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🍾 Tiny teacup celebration 🍾

The Woolly Brew yarn shop is 10 years old this month. Fiona, the shop owner, is organising a few bits of fun to celebrate this. I feel lucky to have a lovely local yarn shop, which I know a lot of places no longer have (especially as I work there too!)

The Woolly Brew’s logo is a teacup filled with yarn so, to help with the celebrations, I’ve knitted 40 tiny teacups. Fiona is going to sell these in the shop for a local charity. I knitted them from Jamieson’s Spindrift Shetland yarn for its fabulous colour range and feltability. The teacups are sad and floppy until felted, when they turn into robust, dense, little cups. There are a few simple ways that you can stiffen little knitted pieces (dilute PVA glue, sugar solution etc.) but I like wet felting best for making a dense, shapable fabric. Plus, it seems quite magical when your floppy knitted piece turns into a neat little miniature of itself (a bit like shrinking crisp packets under the grill but without the noxious fumes).

As part of my ongoing plan to try to avoid synthetic, non-biodegradable materials (especially in items as frivolous and non-functional as these), these teacups are made entirely from compostable materials- woollen yarn, wool stuffing, a scrap of cotton and wood.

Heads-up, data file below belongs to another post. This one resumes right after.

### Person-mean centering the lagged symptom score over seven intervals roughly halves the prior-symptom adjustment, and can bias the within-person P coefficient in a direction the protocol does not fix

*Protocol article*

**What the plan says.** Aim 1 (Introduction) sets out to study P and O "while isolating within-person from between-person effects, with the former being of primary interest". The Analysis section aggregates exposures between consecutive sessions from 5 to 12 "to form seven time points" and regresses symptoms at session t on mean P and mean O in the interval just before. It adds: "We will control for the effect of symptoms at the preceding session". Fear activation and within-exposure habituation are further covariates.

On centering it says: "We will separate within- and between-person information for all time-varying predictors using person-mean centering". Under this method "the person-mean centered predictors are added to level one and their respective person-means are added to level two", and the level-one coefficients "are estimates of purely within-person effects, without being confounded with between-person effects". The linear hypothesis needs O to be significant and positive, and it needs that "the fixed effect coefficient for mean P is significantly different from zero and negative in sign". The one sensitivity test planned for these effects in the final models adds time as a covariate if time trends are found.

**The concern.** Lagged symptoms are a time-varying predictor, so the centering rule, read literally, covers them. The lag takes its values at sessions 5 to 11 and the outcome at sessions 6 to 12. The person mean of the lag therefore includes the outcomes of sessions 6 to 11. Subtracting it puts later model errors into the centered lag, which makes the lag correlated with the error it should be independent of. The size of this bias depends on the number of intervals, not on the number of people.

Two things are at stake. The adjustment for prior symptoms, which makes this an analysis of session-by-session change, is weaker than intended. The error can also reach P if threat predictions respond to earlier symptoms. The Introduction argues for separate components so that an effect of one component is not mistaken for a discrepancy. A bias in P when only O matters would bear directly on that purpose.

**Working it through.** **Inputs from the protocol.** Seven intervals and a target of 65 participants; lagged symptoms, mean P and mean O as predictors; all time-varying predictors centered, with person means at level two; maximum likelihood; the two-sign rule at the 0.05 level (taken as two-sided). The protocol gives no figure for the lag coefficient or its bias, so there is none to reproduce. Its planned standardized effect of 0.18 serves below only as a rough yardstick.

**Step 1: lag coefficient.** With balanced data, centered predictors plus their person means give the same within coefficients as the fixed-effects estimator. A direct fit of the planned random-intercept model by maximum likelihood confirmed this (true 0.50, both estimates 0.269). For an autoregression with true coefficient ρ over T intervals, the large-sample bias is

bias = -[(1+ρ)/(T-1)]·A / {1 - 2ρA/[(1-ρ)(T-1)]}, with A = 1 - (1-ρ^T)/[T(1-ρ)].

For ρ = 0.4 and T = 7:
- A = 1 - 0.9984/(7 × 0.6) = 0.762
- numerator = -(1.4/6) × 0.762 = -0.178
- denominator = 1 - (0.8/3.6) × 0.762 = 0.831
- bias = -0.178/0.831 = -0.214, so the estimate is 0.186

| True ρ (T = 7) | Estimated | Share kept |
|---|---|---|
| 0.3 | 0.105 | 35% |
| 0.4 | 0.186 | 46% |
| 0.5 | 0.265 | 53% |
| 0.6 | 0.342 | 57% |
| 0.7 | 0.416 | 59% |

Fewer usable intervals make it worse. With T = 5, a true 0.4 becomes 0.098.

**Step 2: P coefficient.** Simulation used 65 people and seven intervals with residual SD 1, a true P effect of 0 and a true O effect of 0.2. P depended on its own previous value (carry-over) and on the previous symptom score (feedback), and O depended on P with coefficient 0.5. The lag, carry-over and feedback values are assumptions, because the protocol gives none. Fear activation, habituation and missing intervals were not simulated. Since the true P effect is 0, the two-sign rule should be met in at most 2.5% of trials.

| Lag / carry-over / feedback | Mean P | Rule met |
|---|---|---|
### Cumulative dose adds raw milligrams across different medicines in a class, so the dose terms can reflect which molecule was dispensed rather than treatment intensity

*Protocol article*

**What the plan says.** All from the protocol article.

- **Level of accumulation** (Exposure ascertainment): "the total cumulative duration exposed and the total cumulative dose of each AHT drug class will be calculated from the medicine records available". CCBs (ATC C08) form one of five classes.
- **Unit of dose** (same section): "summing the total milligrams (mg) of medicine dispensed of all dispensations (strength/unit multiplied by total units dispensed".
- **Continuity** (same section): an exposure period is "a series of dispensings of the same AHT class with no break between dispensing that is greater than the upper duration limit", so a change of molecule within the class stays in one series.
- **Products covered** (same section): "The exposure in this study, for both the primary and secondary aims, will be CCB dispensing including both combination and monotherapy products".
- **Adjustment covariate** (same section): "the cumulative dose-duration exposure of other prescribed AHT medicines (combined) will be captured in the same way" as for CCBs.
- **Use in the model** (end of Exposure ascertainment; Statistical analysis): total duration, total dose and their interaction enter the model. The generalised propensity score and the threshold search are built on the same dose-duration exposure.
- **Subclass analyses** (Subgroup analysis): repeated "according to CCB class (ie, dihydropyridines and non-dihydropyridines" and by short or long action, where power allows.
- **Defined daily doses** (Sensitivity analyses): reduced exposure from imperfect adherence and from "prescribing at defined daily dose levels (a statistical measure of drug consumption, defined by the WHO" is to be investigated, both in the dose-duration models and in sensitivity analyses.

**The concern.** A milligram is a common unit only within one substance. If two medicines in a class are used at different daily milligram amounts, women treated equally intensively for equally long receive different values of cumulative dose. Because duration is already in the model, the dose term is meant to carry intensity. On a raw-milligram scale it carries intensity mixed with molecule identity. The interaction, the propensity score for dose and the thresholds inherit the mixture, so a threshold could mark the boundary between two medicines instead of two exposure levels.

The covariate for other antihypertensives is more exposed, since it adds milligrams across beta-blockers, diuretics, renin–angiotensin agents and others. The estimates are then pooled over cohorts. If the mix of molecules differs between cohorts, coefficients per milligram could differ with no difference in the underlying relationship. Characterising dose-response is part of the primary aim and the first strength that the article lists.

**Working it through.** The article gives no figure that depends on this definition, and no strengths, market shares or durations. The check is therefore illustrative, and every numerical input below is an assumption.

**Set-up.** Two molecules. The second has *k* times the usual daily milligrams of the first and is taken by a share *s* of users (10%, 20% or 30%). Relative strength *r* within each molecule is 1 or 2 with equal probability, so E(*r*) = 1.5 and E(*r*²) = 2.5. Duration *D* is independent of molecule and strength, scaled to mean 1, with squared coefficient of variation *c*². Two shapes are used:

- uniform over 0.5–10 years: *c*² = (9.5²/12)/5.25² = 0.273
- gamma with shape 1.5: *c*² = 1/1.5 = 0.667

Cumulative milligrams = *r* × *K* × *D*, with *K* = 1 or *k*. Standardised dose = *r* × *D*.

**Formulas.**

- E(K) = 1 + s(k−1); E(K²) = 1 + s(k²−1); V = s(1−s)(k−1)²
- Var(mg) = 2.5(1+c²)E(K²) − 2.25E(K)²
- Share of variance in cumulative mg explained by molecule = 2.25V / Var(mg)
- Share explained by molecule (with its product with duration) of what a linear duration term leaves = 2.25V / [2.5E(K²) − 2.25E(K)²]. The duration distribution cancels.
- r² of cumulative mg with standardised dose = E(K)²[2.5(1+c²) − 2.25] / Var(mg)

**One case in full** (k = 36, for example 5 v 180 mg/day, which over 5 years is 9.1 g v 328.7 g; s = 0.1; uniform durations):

So that people can knit their own tiny teacups, I’ve written a free hand knitting pattern (available in print version at The Woolly Brew or online from my website or my Ravelry page). There are three versions, which seems very overcomplicated for such a tiny item, but I though to would be good to offer patterns that fit with different people’s knitting styles. So, for those who avoid circular knitting, there’s a very simple version, knit as a flat rectangle, seamed up the side and gathered at the base to make the cup shape. For people who like as much of the job to be done by knitting rather than finishing, there’s a version knit in the round, where the cup shape is made using increases. Lastly, there’s a version knit in the round, with the bottom of the cup shaped by gathering. Because wet felting covers a multitude of sins, the teacups from the different versions all look very similar.


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